The contemporary music industry is intertwined with issues of drugs, culture and the music itself. These three issues form major conflicts and interactions in most works of literature written on the music culture. Baldwin’s work “Sonny’s Blues” is a show of such a triangle interaction of music, culture and drugs. In this work, the author achieves to capture the readers’ attention through an exploration of cultural links that have impacted three different generations in the history of America. Sonny, the main protagonist in the book finds escapism from the African American oppression in the 1950s through music. This is a powerful short story with a definite storyline. Sonny gets addicted to heroin in the 1960s and this helps him to endure the struggle he is in as a result of oppression. This is a third person narrative story since it features Sonny’s brother who narrates the story from a distance, watching Sonny in his self destruction. He desperately wants to assist his brother to stop destroying himself with heroin but has no strategy of doing this.
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In the book, the main protagonist goes through powerful survival issues just because he is black and lives in the ghetto of a racist community. As a result, he struggles to understand himself and the environment he lives in. However, his elder brother has been successful in life and would like Sonny to follow his footsteps. He says that young black boys like Sonny “grow up with a rush, their heads bumping abruptly against the low ceiling of their actual possibilities”. From the short story, it is clear that Sonny’s brother is torn apart following his inability to help his brother overcome the impossibilities of life like drug addiction. There is insurmountable guilt within him for not creating a close relationship with Sonny despite their seven years age difference.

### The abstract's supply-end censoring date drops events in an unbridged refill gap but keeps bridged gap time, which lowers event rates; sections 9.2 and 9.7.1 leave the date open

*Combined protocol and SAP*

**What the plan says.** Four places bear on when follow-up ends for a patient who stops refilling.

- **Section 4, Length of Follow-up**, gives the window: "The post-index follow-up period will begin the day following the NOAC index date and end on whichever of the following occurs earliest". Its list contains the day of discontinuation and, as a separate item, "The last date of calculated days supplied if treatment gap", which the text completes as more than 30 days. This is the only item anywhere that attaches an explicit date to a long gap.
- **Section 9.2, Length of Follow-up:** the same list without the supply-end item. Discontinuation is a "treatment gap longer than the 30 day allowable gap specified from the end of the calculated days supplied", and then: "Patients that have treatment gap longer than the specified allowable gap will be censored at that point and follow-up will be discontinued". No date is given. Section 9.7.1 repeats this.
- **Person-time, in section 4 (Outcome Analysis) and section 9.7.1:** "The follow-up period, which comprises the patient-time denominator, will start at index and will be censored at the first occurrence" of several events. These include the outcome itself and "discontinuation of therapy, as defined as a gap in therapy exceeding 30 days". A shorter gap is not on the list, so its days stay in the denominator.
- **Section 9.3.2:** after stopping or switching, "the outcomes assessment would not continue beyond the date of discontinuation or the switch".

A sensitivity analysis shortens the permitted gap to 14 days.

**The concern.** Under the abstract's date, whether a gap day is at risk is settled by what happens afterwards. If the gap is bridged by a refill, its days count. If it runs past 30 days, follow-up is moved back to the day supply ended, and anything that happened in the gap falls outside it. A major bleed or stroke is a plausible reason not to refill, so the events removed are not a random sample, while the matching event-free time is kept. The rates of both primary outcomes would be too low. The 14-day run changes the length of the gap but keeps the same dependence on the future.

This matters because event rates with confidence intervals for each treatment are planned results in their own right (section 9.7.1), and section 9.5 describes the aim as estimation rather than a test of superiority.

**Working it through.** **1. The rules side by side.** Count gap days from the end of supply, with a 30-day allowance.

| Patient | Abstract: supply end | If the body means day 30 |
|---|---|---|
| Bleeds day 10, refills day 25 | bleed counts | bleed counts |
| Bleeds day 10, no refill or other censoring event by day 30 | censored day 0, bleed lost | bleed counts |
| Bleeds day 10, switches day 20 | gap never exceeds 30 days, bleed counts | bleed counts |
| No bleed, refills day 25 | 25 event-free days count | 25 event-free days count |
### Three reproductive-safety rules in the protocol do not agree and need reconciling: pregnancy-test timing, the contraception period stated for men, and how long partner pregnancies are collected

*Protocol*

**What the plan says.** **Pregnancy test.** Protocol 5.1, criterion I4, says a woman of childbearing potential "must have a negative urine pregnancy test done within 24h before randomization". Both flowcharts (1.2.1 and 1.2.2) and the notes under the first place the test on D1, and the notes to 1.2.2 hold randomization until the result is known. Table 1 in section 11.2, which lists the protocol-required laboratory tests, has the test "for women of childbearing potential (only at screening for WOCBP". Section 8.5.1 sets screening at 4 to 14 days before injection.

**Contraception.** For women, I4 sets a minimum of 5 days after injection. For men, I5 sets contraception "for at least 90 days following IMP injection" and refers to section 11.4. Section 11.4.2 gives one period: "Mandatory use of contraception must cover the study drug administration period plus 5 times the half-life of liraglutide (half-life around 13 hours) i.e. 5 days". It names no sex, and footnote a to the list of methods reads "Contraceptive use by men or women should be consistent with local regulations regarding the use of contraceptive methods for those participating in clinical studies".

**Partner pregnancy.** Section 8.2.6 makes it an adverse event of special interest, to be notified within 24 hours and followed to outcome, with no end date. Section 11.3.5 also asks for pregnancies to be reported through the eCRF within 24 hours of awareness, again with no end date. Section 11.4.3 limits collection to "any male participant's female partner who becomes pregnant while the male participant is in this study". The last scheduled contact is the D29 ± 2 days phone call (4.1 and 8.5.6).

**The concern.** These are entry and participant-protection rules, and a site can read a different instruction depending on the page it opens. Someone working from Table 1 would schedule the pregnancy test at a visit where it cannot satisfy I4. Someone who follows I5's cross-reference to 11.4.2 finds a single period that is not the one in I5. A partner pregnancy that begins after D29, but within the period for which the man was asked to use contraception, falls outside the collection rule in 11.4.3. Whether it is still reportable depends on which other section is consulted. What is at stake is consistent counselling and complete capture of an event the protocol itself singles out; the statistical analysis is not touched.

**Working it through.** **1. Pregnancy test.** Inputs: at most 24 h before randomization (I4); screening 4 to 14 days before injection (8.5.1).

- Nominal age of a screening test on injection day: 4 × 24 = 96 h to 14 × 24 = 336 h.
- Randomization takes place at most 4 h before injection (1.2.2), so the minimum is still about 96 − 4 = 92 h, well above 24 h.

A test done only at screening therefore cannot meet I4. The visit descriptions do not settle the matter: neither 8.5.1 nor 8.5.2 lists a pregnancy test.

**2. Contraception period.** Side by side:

From an individual point of view, this story is somehow tough to read for a number of reasons. The most significant reason is that the work focuses on human suffering. When the main protagonist is in high school, he resorts to drugs after developing a feeling of disillusionment. He feels trapped in Harlem, school, and his inner goal being at conflict. There is a struggle within him between what he should do and what he wants to do. This increases the fear in Sonny’s brother since he well understands that his younger brother desperately requires his connection. At some point, he makes this claim, “But there’s no need...is there? In killing yourself” (Baldwin 59). This indicates that Sonny was overdoing drugs in his musical escapism as he played at nightclubs as a pianist in Greenwich Village.
The story is loaded with twisting feelings that African American people can experience. The inner emotions replace the real things spoken to those people we love and require the words. The author artistically presents the spoken words linked to the unspoken by using the two brothers who greatly love each other. The unspoken words in the story come out through Sonny’s addiction to heroin, unheard expressions and his personal disorientation. Some of the actions are self-imposed while others are created by the environment that Sonny lives. It is in fact clear that Sonny’s brother fails to understand his brother’s desire for music or otherwise the need to join the military as indicated in the story.